On offense, interior pressure is not Brian Hoyer's friend. Double DeAndre Hopkins on every snap (not that it works all that well, but you can still at least try), and let Geno Atkins do the rest. Nate Washington and Cecil Shorts will get their catches as well, but by the end of the game it probably won't matter much if the Bengals offense performs as expected. Their ability to put points on the board supersedes almost every other team in the league right now, and that includes the Texans.

Q: On paper, many Bengals fans are going to chalk this game up as a win. However, with a big game the following week in Arizona, I believe this could be the proverbial "Trap Game." How do the Texans go about beating the Bengals?

A: Pray for Primetime Dalton to return in spectacular fashion, I suppose. I personally don't think that will happen, but it is basically Houston's only shot at this point. The Bengals are 8-0 for a reason, and it's because they have an MVP candidate under center that has a ridiculous arsenal of weapons to work with at every position group. Unless Dalton magically implodes out of nowhere (which is possible, though pretty unlikely), I fully expect Cincy to be 9-0 come Tuesday morning.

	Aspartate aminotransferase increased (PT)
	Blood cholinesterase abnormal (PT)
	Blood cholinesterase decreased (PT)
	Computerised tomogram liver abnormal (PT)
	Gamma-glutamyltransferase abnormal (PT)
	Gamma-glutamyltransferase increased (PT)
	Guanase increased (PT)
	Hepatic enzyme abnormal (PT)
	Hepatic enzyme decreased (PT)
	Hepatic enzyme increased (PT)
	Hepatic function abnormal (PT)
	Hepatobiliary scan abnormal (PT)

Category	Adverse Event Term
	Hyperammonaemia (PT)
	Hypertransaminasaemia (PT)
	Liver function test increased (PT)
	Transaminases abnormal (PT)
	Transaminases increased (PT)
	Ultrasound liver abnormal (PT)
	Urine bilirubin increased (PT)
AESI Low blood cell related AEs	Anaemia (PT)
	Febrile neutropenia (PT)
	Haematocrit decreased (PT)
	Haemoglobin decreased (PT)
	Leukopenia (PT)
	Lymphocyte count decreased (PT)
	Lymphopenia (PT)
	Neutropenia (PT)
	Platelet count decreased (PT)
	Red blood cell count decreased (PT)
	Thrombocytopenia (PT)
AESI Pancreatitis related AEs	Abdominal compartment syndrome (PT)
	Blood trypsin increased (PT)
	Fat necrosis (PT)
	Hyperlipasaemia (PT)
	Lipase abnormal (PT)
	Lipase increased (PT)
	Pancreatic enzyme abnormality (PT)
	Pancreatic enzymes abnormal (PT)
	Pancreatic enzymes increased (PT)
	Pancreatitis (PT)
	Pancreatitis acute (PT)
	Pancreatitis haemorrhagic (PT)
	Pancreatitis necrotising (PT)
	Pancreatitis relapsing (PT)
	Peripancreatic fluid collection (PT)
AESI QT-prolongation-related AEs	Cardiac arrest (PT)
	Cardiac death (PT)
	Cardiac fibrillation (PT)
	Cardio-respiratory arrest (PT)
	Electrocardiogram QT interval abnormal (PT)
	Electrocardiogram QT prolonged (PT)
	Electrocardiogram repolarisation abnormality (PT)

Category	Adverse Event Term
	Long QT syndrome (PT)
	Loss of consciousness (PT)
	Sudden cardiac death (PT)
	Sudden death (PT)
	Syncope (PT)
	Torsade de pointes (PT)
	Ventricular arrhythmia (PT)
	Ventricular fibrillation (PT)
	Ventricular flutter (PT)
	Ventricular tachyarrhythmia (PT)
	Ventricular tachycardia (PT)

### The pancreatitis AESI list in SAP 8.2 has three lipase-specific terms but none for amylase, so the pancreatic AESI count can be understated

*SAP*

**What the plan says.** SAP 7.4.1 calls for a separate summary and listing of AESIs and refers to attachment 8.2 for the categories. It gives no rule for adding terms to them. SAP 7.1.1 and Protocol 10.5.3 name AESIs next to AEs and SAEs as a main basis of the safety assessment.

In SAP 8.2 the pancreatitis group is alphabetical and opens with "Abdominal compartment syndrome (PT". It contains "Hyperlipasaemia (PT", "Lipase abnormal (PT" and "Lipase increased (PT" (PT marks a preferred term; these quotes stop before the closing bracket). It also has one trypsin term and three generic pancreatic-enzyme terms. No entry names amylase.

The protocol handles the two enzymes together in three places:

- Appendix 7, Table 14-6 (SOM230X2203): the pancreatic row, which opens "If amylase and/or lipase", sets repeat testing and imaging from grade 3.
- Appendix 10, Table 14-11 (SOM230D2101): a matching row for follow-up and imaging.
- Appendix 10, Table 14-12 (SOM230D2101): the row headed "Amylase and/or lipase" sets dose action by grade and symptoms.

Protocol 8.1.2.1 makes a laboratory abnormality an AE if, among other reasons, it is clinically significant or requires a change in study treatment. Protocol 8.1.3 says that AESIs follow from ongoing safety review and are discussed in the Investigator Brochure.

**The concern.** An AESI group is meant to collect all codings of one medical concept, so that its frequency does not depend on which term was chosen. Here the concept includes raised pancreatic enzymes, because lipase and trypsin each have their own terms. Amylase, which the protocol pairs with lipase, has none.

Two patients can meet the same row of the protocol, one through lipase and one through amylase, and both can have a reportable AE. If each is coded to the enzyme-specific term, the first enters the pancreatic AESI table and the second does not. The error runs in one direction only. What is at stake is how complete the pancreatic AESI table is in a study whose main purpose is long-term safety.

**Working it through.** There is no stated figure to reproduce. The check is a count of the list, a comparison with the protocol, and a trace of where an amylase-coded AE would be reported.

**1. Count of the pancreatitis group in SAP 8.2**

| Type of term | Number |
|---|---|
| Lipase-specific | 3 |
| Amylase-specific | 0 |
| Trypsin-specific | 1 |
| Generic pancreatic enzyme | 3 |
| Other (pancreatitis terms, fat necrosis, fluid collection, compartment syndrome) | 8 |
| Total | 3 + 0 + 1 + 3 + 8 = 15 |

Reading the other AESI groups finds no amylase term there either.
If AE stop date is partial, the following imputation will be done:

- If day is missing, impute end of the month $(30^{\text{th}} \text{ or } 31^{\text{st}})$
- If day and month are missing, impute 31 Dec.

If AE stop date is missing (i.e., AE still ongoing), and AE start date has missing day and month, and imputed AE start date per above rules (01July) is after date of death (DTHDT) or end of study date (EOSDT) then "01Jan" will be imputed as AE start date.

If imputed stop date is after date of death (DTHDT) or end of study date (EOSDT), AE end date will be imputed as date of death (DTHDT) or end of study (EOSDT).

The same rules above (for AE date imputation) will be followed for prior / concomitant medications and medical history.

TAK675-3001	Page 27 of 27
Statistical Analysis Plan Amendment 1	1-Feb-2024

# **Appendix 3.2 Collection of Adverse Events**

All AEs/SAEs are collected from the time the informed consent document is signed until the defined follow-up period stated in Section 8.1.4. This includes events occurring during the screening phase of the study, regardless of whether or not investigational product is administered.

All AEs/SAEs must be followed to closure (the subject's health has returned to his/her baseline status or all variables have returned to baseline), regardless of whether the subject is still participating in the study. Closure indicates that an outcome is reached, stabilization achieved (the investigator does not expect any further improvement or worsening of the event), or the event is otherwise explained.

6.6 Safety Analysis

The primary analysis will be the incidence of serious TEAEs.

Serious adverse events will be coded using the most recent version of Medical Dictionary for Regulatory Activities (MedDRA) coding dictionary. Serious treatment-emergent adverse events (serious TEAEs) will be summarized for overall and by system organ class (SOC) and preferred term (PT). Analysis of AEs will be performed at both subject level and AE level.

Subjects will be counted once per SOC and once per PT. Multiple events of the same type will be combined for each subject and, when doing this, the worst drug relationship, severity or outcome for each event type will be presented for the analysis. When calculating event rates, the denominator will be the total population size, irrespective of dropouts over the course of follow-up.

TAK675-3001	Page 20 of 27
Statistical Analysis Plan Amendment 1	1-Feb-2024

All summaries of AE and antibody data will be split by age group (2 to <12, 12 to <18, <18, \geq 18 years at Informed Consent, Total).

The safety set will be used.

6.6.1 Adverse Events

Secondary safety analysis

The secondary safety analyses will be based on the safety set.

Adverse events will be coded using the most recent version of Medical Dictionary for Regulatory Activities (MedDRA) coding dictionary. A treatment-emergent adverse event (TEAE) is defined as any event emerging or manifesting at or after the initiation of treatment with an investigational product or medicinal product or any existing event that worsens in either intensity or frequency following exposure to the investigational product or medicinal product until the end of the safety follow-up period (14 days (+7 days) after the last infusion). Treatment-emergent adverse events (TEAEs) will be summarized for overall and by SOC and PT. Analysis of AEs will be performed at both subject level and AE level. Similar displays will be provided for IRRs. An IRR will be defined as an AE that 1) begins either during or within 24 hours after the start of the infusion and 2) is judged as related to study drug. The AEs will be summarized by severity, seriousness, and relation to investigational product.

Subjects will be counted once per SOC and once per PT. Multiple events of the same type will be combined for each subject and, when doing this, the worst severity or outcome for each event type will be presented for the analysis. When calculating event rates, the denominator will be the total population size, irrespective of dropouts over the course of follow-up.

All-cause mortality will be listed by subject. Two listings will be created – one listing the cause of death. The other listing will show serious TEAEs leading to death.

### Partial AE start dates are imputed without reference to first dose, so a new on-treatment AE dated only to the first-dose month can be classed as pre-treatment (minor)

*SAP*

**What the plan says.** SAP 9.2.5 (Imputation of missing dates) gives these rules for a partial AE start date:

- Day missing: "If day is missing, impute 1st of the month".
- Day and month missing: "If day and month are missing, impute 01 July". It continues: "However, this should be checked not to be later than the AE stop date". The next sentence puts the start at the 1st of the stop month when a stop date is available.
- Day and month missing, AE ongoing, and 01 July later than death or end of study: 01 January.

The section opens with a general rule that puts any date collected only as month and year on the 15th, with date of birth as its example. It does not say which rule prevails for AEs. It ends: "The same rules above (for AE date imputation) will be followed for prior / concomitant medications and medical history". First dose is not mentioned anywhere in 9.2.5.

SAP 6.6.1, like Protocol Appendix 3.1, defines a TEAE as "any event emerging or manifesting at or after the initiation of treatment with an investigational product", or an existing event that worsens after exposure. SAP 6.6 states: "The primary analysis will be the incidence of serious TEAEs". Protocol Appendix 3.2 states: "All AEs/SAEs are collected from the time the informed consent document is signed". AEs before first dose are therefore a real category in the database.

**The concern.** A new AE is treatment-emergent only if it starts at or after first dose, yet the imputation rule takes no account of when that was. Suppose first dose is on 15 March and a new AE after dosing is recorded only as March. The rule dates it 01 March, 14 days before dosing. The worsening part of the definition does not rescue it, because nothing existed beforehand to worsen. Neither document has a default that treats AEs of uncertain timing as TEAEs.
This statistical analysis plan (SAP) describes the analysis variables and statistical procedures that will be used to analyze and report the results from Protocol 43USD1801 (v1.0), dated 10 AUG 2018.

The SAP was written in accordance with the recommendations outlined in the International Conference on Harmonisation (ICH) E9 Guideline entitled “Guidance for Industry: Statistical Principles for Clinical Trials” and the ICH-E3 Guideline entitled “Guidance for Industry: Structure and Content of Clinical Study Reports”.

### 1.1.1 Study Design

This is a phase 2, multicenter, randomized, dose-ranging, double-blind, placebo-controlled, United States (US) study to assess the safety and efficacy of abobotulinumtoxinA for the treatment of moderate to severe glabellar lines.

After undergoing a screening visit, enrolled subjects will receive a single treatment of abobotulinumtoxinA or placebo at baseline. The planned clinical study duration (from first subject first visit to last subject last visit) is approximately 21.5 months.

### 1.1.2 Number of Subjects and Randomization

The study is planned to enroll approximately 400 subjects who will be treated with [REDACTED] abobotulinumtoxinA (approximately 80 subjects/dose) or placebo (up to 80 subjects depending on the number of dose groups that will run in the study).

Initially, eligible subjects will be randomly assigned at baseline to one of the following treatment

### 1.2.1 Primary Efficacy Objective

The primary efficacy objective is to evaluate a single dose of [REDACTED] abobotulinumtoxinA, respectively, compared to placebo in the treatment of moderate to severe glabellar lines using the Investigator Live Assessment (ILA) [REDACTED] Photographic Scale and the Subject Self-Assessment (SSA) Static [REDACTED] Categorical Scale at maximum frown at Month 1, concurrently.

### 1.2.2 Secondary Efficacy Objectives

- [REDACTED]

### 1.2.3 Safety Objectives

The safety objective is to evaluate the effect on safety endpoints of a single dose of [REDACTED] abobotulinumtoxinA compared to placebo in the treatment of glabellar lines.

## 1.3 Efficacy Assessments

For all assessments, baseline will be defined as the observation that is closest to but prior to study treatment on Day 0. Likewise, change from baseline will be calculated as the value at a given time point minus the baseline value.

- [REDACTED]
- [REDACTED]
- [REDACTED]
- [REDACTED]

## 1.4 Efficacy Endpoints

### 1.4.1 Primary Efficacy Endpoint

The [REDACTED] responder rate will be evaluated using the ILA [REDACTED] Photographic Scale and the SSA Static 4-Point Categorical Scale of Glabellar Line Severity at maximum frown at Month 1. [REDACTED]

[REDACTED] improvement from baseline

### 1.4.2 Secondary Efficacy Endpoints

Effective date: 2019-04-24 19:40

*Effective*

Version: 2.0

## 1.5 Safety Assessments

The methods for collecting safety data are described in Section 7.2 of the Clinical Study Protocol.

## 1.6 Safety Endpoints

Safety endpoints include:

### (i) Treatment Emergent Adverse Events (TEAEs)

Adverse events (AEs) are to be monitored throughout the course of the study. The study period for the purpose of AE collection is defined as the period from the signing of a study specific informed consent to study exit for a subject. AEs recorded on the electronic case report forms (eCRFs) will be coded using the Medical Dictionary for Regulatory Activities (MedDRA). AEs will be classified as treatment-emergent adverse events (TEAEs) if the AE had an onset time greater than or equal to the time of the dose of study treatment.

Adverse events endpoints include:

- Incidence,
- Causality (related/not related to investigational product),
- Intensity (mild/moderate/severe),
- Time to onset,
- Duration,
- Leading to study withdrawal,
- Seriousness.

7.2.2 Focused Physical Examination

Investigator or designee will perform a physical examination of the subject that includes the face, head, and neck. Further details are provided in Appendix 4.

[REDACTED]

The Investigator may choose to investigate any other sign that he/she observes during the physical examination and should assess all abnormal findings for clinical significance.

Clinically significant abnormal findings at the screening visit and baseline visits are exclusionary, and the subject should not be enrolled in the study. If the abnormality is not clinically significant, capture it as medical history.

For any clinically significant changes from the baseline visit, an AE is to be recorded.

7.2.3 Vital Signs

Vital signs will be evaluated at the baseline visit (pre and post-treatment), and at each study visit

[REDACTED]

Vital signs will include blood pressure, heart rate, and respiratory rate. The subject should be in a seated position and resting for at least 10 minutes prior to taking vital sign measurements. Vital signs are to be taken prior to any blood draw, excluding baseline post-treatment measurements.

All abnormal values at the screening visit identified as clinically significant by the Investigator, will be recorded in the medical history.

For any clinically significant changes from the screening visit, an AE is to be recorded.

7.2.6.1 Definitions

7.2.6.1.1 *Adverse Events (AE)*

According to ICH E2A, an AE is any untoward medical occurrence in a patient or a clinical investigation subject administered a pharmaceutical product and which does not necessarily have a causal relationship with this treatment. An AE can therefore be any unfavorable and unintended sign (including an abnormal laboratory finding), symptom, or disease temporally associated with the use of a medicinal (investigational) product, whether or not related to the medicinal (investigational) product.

Q: What is your prediction for Monday?

A:  Bengals 27, Texans 20. The score may be one possession, but I don't think it will be that close. I predict Cincinnati to jump out to an early lead and put on cruise control as Houston puts on another second half points bonanza that ultimately amounts to nothing. I have seen that exact script way too many times this season to believe any differently.